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Jim Kenyon: Vermont considers hunting changes for deer life

  • Jim Kenyon. Copyright (c) Valley News. May not be reprinted or used online without permission. Send requests to

Valley News Columnist
Published: 6/11/2019 9:50:23 PM
Modified: 6/11/2019 9:50:14 PM

It’s not too early to start thinking about deer hunting — at least not for the biggest enthusiasts.

And as they await the arrival of autumn, the Vermont Fish & Wildlife Department’s 2019 state-of-the-state’s deer herd report gives hunters — and non-hunters — plenty to think about.

I came away from a recent Fish & Wildlife presentation by chief deer biologist Nick Fortin with a deeper appreciation for the vulnerability of the state’s deer herd.

That’s not to suggest the white-tailed deer is going the way of the gray wolf anytime soon. It’s not.

Although the size of Vermont’s deer herd fluctuates from year to year — largely depending on the severity of the previous winter — the population remains solidly above 100,000. This year, after a particularly harsh winter in much of the state, the population is an estimated 135,000.

Still, the health of Vermont’s deer herd bears watching. Many parts of the state are seeing smaller adult deer. The weights of fawns are dropping as well.

So what’s the problem?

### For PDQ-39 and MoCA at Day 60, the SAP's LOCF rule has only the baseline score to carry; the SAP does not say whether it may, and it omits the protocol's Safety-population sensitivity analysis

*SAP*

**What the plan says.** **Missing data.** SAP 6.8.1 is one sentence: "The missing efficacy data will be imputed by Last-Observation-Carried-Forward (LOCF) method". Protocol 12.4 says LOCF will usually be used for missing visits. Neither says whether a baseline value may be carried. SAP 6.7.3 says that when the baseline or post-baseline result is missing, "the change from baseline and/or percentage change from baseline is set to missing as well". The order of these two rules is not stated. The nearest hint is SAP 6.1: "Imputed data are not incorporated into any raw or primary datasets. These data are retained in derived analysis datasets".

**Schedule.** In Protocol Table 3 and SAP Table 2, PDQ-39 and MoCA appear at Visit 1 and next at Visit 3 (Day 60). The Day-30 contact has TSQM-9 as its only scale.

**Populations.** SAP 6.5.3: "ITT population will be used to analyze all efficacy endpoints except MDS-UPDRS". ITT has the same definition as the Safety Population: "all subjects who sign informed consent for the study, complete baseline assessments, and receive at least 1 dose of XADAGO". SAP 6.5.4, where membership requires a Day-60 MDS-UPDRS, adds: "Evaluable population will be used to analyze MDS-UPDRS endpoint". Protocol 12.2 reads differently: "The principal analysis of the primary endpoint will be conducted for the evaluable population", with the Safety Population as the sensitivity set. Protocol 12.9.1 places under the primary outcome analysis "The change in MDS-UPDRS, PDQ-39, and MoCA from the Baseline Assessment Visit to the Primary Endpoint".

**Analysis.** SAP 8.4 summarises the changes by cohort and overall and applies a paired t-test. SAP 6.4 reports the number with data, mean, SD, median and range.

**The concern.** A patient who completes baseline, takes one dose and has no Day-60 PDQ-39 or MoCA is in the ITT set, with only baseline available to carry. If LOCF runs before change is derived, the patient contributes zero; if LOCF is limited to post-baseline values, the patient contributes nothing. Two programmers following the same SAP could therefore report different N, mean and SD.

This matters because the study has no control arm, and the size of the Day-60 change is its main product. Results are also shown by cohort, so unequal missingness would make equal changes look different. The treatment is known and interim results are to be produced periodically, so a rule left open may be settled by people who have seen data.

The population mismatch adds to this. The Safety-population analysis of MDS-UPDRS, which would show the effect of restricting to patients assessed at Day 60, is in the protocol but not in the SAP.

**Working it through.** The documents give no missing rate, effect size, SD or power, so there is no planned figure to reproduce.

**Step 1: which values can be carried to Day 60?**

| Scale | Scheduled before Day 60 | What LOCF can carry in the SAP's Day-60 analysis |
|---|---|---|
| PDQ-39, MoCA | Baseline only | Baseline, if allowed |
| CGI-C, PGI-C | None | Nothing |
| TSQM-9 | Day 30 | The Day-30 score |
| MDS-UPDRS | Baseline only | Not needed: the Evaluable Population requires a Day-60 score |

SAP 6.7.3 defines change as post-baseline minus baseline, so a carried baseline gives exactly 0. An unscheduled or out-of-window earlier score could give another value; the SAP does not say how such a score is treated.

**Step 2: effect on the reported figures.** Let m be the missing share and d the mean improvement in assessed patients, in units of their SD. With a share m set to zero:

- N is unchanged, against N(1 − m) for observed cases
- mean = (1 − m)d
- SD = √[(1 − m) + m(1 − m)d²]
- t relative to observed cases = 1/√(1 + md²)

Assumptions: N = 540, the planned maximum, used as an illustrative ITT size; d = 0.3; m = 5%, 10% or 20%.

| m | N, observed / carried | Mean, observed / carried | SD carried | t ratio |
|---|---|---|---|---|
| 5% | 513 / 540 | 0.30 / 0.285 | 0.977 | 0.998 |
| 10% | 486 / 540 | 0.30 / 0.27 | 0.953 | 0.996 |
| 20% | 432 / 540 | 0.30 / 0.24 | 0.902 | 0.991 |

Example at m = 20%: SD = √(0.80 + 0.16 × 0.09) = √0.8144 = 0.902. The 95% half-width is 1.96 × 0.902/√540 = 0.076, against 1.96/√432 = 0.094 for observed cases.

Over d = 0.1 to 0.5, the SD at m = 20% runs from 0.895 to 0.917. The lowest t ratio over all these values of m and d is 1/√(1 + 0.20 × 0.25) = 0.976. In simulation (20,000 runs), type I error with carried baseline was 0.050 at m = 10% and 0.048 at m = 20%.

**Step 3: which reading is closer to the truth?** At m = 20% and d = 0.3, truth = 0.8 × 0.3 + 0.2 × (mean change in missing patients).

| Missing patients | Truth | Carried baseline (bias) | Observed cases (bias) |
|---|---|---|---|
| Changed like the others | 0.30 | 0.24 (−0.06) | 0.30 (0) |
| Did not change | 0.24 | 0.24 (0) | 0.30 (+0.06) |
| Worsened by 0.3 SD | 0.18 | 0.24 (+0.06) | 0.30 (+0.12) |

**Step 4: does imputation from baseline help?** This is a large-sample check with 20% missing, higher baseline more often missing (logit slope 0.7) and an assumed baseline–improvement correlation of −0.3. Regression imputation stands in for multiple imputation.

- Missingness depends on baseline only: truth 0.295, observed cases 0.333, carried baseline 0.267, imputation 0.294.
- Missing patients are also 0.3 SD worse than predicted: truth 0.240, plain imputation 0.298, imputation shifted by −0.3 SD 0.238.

“The quality of deer habitat is declining,” Fortin told about two dozen hunters and landowners who showed up at the White River Valley School in Bethel last month to hear from state wildlife officials. “Forests are getting older.”

About 85% of Vermont’s forestland is privately owned, which gives the state little control over how it’s managed.

“I sure wish there was more logging,” said Fish & Wildlife Board Chairman Tim Biebel, of Windsor. “It would benefit everyone.”

Shortly after being logged, forests offer deer — and a bunch of other wildlife — more food and cover.

With an aging forestland, a larger portion of the deer population is centered in and around agricultural lands where there are more abundant and reliable food sources.

Deer also are becoming suburbanized. Sometimes it’s through no fault of their own as human development encroaches on their habitat. Deer don’t seem to mind, though. In residential areas, they have to contend with fewer hunters and predators. (On the other hand, there’s cars.)

With more and more deer found “closer to people” there are bound to be conflicts, Fortin said. People don’t appreciate deer treating their flower beds as buffet tables.

Hunting also plays a big role in deer management, but demographic trends make that increasingly harder. In 2018, the state’s hunting license sales declined for the 11th straight year. Since 1970, sales have slipped from 147,380 to 61,438 — a 58% decline. Deer hunters — like Vermont, overall — is a graying group with most now between the ages of 50 to 70.

Fewer hunters, less habitat and smaller deer. That’s a lot for Fish & Wildlife to grapple with.